Fuse Knowledge to Power


Architects are concerned with flows. When designing a building, their paramount considerations are how occupants will move in it and how light and air will circulate around it. Equally important for organizational architects is how information, know-how, decisions, and careers will flow in the structure being shaped.

When the work of the corporation was primarily the organizing of manual labor, markets were local and slow to change, and the knowledge base upon which competitive success depended was stable, a unitary hierarchy of manager atop manager made a lot of sense. The information needed to run the business was limited and could be easily channeled in one upward or downward flow. Workers did the work, and managers did the thinking.

But this is a reality that has disappeared from most industries. Markets are dimensioned globally, rules change faster than some competitors can master them, and brainpower counts for much more than brawn. Most organizations, though, remain keyed to the old realities. Few hierarchies have even kept up with the need to build in change by linking each of their limited number of levels with the time horizons of greatest importance to the company.

A more serious problem, though, is the lack of rethinking about how a business needs to organize its intellectual capital, its knowledge workers. It is ironic, and wasteful, that while “knowledge workers” (technical professionals and other holders of graduate or postgraduate degrees) are making up an increasing proportion of the work force in many industries, the organization structures in which they work remain more the products of Industrial Revolution than of the information age.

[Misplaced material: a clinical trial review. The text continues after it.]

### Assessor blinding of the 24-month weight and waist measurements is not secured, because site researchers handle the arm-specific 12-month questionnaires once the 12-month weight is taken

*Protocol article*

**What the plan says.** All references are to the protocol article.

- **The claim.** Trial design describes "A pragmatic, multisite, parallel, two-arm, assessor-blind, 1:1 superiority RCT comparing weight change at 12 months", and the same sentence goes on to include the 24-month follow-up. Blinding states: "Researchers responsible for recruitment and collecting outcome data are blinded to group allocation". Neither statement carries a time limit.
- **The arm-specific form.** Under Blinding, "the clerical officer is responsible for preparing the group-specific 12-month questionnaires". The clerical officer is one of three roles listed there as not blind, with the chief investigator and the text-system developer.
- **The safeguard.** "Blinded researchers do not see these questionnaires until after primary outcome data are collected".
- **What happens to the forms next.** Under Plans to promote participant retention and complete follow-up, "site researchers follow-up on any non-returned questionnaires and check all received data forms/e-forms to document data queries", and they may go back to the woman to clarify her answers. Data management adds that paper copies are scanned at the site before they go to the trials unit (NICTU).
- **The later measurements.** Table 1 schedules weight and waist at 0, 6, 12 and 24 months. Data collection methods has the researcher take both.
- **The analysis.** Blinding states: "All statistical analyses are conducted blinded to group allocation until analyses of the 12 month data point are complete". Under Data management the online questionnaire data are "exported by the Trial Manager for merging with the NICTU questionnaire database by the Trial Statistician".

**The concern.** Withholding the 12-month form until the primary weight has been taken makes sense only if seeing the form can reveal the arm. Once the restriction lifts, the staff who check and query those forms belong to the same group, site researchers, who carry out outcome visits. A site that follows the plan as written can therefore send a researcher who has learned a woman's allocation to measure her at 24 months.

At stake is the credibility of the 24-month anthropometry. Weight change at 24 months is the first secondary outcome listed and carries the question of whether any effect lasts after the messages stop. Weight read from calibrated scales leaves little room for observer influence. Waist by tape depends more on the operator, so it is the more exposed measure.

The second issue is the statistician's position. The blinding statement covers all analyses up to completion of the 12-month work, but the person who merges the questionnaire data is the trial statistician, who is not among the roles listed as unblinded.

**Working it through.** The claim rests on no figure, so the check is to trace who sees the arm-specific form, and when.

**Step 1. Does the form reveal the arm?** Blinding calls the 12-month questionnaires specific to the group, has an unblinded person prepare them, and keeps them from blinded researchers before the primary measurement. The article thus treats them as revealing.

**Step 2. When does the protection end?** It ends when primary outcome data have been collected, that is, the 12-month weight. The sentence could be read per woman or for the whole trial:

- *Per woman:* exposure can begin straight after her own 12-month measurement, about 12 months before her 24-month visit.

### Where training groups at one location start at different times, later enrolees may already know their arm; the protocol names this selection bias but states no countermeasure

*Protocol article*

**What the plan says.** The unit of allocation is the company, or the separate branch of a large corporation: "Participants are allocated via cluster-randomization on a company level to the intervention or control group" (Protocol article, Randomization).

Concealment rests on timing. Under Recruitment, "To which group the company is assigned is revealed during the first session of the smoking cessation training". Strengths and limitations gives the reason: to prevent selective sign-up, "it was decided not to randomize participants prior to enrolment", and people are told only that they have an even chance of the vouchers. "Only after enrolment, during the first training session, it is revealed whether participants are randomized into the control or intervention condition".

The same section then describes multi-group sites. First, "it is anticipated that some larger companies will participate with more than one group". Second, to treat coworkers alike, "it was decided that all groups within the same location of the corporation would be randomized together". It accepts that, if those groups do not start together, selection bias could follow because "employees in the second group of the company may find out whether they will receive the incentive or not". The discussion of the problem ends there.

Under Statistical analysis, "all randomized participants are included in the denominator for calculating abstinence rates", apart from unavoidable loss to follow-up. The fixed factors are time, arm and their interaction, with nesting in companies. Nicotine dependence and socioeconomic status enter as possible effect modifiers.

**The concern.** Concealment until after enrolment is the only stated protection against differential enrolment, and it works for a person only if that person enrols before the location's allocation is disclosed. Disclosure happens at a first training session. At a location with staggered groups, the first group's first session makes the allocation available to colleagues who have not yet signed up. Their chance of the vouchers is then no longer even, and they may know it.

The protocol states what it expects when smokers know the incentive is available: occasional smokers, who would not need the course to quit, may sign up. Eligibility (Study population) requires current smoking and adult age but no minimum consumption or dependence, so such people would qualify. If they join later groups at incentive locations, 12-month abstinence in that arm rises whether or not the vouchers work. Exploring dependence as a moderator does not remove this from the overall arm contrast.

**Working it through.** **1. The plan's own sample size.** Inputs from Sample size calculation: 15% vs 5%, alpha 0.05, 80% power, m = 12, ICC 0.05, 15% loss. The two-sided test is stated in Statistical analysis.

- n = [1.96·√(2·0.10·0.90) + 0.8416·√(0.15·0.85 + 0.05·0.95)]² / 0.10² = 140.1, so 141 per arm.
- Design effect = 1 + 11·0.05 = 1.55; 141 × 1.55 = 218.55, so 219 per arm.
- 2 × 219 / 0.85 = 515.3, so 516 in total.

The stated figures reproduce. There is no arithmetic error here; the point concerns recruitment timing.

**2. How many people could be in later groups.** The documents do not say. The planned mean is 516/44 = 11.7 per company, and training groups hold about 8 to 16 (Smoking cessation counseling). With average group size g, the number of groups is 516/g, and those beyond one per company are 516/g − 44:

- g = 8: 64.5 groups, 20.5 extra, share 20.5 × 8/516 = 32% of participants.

Knowledge, especially which can affect the company’s future competitiveness, used to be confined to the research and development lab or to the strategic planning department. Now, as information systems-driven service industries assume a larger share of many economies, knowledge about the capabilities that provide competitive advantage is much more widely dispersed than was ever necessary in traditional manufacturing companies. No single information channel can contain it all. And even traditional product makers are changing. Fewer manufacturing jobs are directly involved in making something; more are concerned with planning what to make, how to make it, and how to keep customers happy after the product has been purchased. The intellectual demands on front-line workers have increased tremendously. The narrowly skilled assembly jobs have been replaced by the more knowledge-intensive positions of the factory automation technician.

Requirements for more intellectual value added have escalated up many organization hierarchies. Networked data bases, expert systems, and almost never-ending flow of new personal computer software have significantly expanded the scope and the nature of the contribution possible from many mid-level employees. This is not an unmitigated blessing, though. It has also seriously polluted the management role in many companies, making many into high-level doers instead of managers, increasing the role’s fragmentation, and making it brittle rather than strong and load-bearing.

This situation will only worsen as economic pressures lead to increased management delayering. Companies with eight to ten tiers of management will find it necessary to organize around four or five. The number of subordinates per manager will have to sharply increase. Middle managers will find themselves with less and less time to master these new white-collar productivity enhancers and to make the intellectual contribution their businesses increasingly need.